Galatians Chapter 3

Dr. John Boyd, Holywood, N. Ireland

Part 3 of 6 of the series Notes onGalatians

JUSTIFICATION BY FAITH ALONE (Verses 1-14)

Verse 1. Paul, reckoning that their defection was due to lack of thought, asks who had misled them by plausible arguments. The suffering of Jesus Christ, crucified for them, had been set before them clearly in the apostle's preaching.
Verse 2. To clarify the position he questions whether the Holy Spirit, the possession of every true believer, came to them through their own efforts, or through the reception of the good news of the gospel.
Verse 3. Were they so without thinking over these things as to imagine that their spiritual life began by receiving the Holy Spirit, and that they were then perfecting themselves ? Did they need to finish off what the Spirit had begun, by an activity of the flesh, for example, by the keeping of the ordinances of the law ?
Verse 4. Were the sufferings that accompanied their reception of tie gospel to no purpose ? Paul was both to believe that they hail turned away absolutely from the gospel. This he hoped was but a passing delusion.
Verse 5. Paul reverts to v. 2. He asks on what principle does God work when lie supplies everything requisite for the life of faith, in the person of the Holy Spirit. In the word " supplieth " he likens God to a chorus-leader who supplies all the requirements of the orchestra (2 Cor. 9. 10). God manifests this by miracles, one of the gifts of the Spirit (1 Cor. 12. 10). Does He do this con¬sequent oil the keeping of the law, or following the hearing of faith v. 2 ?    Obviously, it is on the ground of faith (Mark 16. 17).
Verse 6. Paul now gives an example of the blessings that follow believing, as seen in the case of Abraham. He shows that they had nothing to do with the works of the law. It may be that the Judaizers cited Abraham as an example of the need for circumcision. But Gen. 15. 6 says that he believer] God, and that was counted unto him for justification, that which the Galatian believers had received by faith in Christ, 2. 16.
Verse 7. The conclusion to be drawn from Abraham's case is clear. Only those who have spiritual life by faith can express the character of Abraham, and receive the same blessings as he, v. 29.
Verse 8. God, the Author of Scripture, knowing that faith would be the only ground for justifying the nations, the same as for the jew, announced the good news beforehand to Abraham.
Verse 9. So then, those who live through faith, v. 7, are blessed as Abraham was, because he believed God, and on no other grounds.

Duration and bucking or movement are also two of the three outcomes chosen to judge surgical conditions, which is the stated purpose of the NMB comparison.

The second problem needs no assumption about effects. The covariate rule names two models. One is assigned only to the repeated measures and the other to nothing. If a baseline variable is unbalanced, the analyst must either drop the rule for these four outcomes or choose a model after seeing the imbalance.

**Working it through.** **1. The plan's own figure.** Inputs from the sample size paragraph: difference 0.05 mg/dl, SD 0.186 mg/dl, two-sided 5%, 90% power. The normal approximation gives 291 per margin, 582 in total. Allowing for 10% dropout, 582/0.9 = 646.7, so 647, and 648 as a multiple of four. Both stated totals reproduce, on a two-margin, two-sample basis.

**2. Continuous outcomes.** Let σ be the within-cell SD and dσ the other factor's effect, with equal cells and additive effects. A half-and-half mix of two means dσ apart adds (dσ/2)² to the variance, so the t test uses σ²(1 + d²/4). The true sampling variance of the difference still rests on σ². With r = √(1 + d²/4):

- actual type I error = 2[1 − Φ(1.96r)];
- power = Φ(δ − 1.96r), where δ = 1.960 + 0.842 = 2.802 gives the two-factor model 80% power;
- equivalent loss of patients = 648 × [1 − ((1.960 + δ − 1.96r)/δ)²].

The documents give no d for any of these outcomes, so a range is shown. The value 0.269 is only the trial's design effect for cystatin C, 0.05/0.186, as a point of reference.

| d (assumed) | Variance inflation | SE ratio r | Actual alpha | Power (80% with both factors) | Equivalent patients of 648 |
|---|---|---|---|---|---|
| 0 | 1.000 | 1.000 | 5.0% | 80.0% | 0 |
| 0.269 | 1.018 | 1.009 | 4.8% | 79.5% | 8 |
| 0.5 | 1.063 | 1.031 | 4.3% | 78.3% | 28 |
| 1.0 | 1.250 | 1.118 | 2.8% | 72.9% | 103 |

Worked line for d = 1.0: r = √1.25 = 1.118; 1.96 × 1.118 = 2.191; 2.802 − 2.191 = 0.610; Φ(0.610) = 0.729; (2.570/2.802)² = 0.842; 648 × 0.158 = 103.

Verse 10. Not only arc men not justified by law-keeping, hut those who attempt it bring themselves under the curse. Negatively they are not blessed, v. 9 ; positively they are cursed. A curse is a judgment pronounced against a man, God's just penalty for sin, the opposite of blessing, v. 9. Deut. 27. 26 confirms this. Paul impresses on them the risk they incur in wanting to do something that is impossible.
Verse 11. Paul adduces another argument. Scripture shows that a man is not justified by doing the works of the law in God's sight. It says, Hab. 2. A, that the one who is adjudged right before God receives divine life because of his faith.
Verse 12. And the law has not its origin in faith ; it works on a different principle, that of doing instead of receiving. Lev. 18. 5 proves this. He that doth the statutes of the law shall live in them. The word ' doeth ' is an aorist participle, lit., he that hath done. The case is imagined of a man being judged after life is over, and found never to have failed to keep the law.
Verse 13. Paul now shows how the Jews, who were subject to the curse of the law, are freed, as in v. 15 he shows how the Gentiles are blessed. Christ, having become a curse for thorn, bought out of the slave-market jews in bondage because of the curse of the law. Not merely did Ho bear the curse, Me completely identified Himself with the demands of the law. This was the price He paid for their redemption. He became a curse when He allowed Himself to be lifted up on the cross. Deut. 21. 23 corroborates this, for the public exposure of hanging on a tree was a mark of the curse of God. Verse 14. Another reason for His becoming a curse—that (he Gentiles, who were blessed when Christ became a curse for the Jews, might receive the blessing promised to Abraham. This blessing is the gift of the Holy Spirit, coining to all, Jew or Gentile, on the ground of faith, and not through works.
THE RELATION OF THE LAW TO THE PROMISE TO ABRAHAM (Versos 15-22)
Verse 15, Paul now reasons according to what is accepted as a principle among men. When a covenant, an undertaking, has been ratified, no one sets it aside, or adds to it. If men in their dealings would not do such a thing, neither will God, the Giver both of the promises and of the law.